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For Immediate Release: 09/09/09

Assembly Passes Bill to Protect Pets from Unscrupulous Sales Practices

AB 1122 prevents animals from being sold along roadsides, in parking lots and at carnivals

Sacramento, CA — The California Animal Association, a coalition of 11 state and national animal welfare organizations, today lauded the California State Assembly for passing AB 1122, a bill that will prevent animals from being sold along roadsides, in parking lots and at carnivals, where they are often subject to unsanitary conditions and pose human health risks.

Vendors who sell animals at temporary outdoor venues in California do not have to comply with the same health and safety regulations that govern pet stores. As a result, puppies, kittens, birds, rabbits, turtles and other animals are often kept in unsanitary enclosures without proper food and/or water and in extreme temperatures. These animals are often sickly and pose health risks to the people who handle them. Assembly Member Ted Lieu (D-Torrance) introduced AB 1122 to close this loophole.

“People who sell animals in outdoor venues have been operating without regulation for years, putting both animal and human health at risk,” said CAA spokesperson Barbara Schmitz. “The Assembly has acknowledged the need to protect both animals and consumers by passing AB 1122, and we encourage Governor Arnold Schwarzenegger to sign it into law quickly.”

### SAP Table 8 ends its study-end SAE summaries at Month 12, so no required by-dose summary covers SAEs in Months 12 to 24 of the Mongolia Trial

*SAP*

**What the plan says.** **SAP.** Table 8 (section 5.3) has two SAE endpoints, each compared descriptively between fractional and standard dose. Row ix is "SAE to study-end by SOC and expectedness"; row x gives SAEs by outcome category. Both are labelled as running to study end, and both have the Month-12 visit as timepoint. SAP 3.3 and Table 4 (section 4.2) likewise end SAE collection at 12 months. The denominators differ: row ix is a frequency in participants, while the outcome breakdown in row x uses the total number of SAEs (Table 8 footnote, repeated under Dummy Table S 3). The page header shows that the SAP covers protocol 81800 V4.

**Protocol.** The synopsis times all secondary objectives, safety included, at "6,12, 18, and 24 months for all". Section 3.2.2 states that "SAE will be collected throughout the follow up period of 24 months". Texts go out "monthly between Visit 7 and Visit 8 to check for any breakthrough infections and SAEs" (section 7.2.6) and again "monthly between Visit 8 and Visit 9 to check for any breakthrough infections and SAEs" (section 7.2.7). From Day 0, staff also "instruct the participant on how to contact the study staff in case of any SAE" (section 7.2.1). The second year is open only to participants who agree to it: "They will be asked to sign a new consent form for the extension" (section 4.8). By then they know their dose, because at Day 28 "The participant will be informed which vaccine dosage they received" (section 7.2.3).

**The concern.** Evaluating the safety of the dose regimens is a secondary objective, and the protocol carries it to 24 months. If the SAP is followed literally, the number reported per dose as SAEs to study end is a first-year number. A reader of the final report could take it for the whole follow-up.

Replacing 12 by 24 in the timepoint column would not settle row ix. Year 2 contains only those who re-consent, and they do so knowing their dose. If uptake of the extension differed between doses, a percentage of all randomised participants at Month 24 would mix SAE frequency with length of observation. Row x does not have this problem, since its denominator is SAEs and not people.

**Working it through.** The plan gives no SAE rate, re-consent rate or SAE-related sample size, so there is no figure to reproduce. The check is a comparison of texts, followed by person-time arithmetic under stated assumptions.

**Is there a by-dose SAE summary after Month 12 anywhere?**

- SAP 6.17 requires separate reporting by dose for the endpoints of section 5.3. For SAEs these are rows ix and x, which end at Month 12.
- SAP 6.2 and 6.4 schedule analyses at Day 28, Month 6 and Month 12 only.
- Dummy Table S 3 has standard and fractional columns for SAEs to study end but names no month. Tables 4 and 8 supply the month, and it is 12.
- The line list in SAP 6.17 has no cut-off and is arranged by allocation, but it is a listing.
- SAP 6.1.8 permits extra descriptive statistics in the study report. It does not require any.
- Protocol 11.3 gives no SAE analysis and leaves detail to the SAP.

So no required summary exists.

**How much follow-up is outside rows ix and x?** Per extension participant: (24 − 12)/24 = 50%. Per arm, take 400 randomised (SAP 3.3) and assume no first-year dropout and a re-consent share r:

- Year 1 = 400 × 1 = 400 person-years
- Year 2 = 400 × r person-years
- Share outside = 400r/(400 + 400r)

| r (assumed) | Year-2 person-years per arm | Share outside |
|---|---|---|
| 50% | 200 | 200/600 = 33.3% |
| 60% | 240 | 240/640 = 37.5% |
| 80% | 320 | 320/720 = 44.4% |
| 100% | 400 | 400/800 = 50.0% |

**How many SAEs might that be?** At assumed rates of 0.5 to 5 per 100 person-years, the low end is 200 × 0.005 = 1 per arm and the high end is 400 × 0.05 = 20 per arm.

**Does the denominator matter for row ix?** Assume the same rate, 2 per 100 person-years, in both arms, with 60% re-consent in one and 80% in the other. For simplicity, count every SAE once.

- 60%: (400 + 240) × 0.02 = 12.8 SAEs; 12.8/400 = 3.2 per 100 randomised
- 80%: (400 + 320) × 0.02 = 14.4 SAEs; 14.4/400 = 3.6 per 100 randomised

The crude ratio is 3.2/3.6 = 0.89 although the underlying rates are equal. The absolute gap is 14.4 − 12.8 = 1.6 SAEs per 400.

Animals sold at outdoor venues can cause disease outbreaks. For example, exotic reptiles are common carriers of salmonella and pose a significant risk to children, who often handle the animals then place their hands in their mouths. The Centers for Disease Control estimates that 93,000 salmonella cases caused by exposure to reptiles are reported each year in the United States.

AB 1122 is designed to protect consumers as well. Many animals sold at temporary outdoor venues are ill and die shortly after purchase. Consumers can incur significant emotional and financial costs in caring for these animals, yet they have no recourse because it is impossible to track the seller. Stella Lee of San Diego purchased a dog in a parking lot in August 2008 after finding him on the Internet and days later discovered he was seriously sick and needed thousands of dollars in veterinary care.

“These unscrupulous people obviously had no interest in Squeakers’ well-being, and now I am struggling to pay for the care he needs to survive,” Lee said.

Many of the animals sold at temporary roadside venues come from puppy mills — mass breeding operations where animals are housed in substandard conditions without proper food, water, socialization and veterinary care — and are marketed through the Internet to unsuspecting customers. Some are bred in Mexico and smuggled across the border. Several jurisdictions in California, including Sacramento, Los Angeles, and San Jose, have already enacted ordinances to combat this growing problem.

AB 1122 is co-sponsored by the California Animal Association and the State Humane Association of California. Other supporters include the Humane Society Veterinary Medical Association, individual veterinarians, House Rabbit Society, Parrots First, East Bay Animal Advocates, Pasadena Humane Society & SPCA, a retired U.S. Fish & Wildlife agent, and SPCA and animal control officials.


Barbara Schmitz, Born Free USA, 916-447-3085 x208

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